by Steve Young
What a week for the Lords of Loud. First they had to defend the President'a drop- off- the- cliff popularity because of Social Security, then it was on to defend Bill Frist's fight against the "never done before, except when it was" filibuster against judges. Sean Hannity was forced to pitch an opening diatribe praising the Republican agenda and describing how great the war(s) were going -- even as he lamented his listener's tendency to mope over recent events. Now comes this: They have to defend PBS...from the Left. Holy Bill O'Reilly.
As Jon Stewart might squeal: "Whaaaa...?" PBS? Got to be a misprint. What's next? Defending the ACLU?
Seems that Kenneth Tomlinson, the Republican-appointed head of the Corporation for Public Broadcasting which controls National Public Radio and PBS, has decided to turn the Public Broadcasting world into another right wing talk show tundra.
In a New York Times article, Tomlinson said, "I frankly feel at PBS headquarters there is a tone-deafness to issues of tone and balance." This from the guy who told a meeting of the Association of Public Television Stations to make sure their programming better reflected the Republican mandate.
Part of his balancing the network Tomlinson has brought us "The Journal Editorial Report," a balanced pontification from The Wall Street Journal's Paul Gigot and the rest of his balanced editorial staff.
But, wait. How did Tomlinson discover the need for "balance?" Well, he did what every Republican does when they want to instill balance upon the masses. He enlisted presidential adviser Karl Rove to help kill a legislative proposal that would have required the Corporation for Public Broadcasting's to fill half their board with experienced local radio and television people. The proposal was dropped after Rove and the White House noted their concerns.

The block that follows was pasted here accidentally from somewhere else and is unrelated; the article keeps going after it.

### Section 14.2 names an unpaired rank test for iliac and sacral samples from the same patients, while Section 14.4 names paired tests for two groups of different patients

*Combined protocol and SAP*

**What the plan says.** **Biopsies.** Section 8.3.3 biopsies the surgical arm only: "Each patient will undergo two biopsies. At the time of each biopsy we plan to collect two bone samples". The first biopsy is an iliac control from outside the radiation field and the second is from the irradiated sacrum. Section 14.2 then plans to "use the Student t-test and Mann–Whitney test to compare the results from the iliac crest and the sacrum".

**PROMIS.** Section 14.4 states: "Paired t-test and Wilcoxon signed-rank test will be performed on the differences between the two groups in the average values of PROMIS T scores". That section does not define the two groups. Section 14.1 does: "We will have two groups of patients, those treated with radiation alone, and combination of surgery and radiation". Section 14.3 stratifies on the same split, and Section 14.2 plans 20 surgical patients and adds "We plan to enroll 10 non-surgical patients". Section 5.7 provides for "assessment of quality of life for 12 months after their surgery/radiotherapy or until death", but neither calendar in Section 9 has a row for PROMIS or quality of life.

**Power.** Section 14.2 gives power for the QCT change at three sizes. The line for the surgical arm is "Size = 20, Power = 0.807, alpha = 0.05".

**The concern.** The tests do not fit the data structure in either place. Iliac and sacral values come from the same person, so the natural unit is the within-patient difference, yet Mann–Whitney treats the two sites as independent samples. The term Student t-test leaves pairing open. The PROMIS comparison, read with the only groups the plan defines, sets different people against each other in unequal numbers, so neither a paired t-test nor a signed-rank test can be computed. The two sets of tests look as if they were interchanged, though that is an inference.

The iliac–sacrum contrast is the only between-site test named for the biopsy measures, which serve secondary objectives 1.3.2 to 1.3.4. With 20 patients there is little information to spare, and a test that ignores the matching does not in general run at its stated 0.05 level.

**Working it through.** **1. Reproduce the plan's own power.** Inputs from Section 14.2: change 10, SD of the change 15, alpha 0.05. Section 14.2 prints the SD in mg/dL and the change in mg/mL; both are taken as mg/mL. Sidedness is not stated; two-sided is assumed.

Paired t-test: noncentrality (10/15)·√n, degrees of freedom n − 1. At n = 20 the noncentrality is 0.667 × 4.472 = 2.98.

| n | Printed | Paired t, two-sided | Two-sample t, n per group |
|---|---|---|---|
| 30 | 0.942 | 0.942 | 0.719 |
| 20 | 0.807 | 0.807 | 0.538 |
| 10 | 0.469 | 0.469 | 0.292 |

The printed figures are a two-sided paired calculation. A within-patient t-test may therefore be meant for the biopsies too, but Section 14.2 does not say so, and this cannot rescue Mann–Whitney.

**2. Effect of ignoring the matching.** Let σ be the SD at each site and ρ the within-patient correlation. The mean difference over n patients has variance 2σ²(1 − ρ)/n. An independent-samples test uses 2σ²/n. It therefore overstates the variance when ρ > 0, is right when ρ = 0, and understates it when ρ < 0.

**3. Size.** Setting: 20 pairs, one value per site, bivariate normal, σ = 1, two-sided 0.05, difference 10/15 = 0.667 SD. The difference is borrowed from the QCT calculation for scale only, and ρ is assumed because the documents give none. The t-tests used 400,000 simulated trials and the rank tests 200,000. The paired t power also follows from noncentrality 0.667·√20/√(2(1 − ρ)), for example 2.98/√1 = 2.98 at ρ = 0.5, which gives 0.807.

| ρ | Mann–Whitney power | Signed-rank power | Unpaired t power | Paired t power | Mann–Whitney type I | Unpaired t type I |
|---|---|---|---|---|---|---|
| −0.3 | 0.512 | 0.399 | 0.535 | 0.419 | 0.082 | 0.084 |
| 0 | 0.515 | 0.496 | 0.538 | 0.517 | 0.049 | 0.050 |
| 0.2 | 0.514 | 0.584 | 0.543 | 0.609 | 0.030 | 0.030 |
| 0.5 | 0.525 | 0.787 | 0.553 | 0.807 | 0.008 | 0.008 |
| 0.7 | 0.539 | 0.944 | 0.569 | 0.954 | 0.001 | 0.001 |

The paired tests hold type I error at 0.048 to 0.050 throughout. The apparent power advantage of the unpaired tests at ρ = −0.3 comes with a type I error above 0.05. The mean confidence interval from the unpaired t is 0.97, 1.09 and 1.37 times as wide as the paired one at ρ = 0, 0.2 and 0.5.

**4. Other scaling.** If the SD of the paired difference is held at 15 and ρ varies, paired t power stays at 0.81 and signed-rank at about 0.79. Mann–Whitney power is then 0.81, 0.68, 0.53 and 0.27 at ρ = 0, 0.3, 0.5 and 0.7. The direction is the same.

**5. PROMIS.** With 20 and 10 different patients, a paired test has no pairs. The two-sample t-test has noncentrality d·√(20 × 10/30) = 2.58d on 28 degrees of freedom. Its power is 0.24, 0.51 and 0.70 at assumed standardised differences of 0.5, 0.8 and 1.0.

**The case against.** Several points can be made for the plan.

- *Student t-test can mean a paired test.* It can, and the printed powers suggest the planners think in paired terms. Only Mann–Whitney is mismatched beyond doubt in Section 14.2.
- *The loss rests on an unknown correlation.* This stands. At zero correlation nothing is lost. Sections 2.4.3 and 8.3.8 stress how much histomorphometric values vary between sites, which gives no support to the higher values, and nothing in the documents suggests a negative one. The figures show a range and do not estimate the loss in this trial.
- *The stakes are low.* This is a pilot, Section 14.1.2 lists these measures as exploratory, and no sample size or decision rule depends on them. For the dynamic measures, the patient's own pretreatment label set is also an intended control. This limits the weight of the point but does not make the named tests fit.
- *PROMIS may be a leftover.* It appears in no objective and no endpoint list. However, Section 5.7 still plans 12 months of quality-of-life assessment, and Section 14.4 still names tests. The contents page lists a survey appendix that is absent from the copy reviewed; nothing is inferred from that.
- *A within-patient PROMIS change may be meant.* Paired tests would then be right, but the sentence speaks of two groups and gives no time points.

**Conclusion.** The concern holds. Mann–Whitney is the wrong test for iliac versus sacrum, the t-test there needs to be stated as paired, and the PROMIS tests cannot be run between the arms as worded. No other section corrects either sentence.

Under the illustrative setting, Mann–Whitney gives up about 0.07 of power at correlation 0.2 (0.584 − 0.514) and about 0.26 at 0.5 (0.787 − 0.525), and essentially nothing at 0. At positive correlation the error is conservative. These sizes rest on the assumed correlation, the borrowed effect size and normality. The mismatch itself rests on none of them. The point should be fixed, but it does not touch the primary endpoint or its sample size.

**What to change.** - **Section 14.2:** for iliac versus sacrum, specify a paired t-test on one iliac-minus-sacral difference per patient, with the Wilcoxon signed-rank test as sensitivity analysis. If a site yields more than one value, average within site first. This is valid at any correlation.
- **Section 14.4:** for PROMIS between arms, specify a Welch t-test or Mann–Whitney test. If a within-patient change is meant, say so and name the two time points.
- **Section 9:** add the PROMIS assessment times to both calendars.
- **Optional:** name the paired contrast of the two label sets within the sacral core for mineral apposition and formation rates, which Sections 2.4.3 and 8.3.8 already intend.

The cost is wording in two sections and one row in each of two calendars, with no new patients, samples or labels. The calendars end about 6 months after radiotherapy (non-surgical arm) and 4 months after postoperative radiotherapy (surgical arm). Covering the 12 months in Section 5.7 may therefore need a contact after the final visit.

Then he went to work putting together a balanced staff.
He created a new office of the ombudsman and filled it with the balanced pair of William Schulz and Ken Bode; a profound conservative and a less profound conservative.
Tomlinson then hired Mary Catherine Andrews, the director of the Bush White House Office of Global Communications, as a senior staff member -- while she was still on the White House staff.
Finally, without the knowledge of his board or Bill Moyers, Tomlinson paid an outside consultant to gauge the "political leanings" of guests on "Now With Bill Moyers."
Y'gotta hand it to the Right. They keep the Left hopping. They paint anything left of talk radio as liberal-biased and that becomes fact. Peter Jennings lifts an eyebrow in the midst of a half-hour broadcast and it necessitates the need for a 24/7 Fox News. Now PBS offers us the Wall Street Journal editorial staff as a counterpoint to "Now." No matter what you think of Bill Moyers, "Now" actually offered facts and let you hear both sides of an issue. "The Journal Editorial Report" offers you both sides of the WS opinion page; the Right and other Right.
I tellya, folks. They're creeping ever close, consuming everything in their path. Don't be surprised if one day the White House neo-conservatives take possession of the Democratic Party. Then again... Joe Lieberman.
May 6, 2005 (http://www.albionmonitor.com) All Rights Reserved. Contact email@example.com for permission to use in any format.
All Rights Reserved.
Contact firstname.lastname@example.org for permission to use in any format.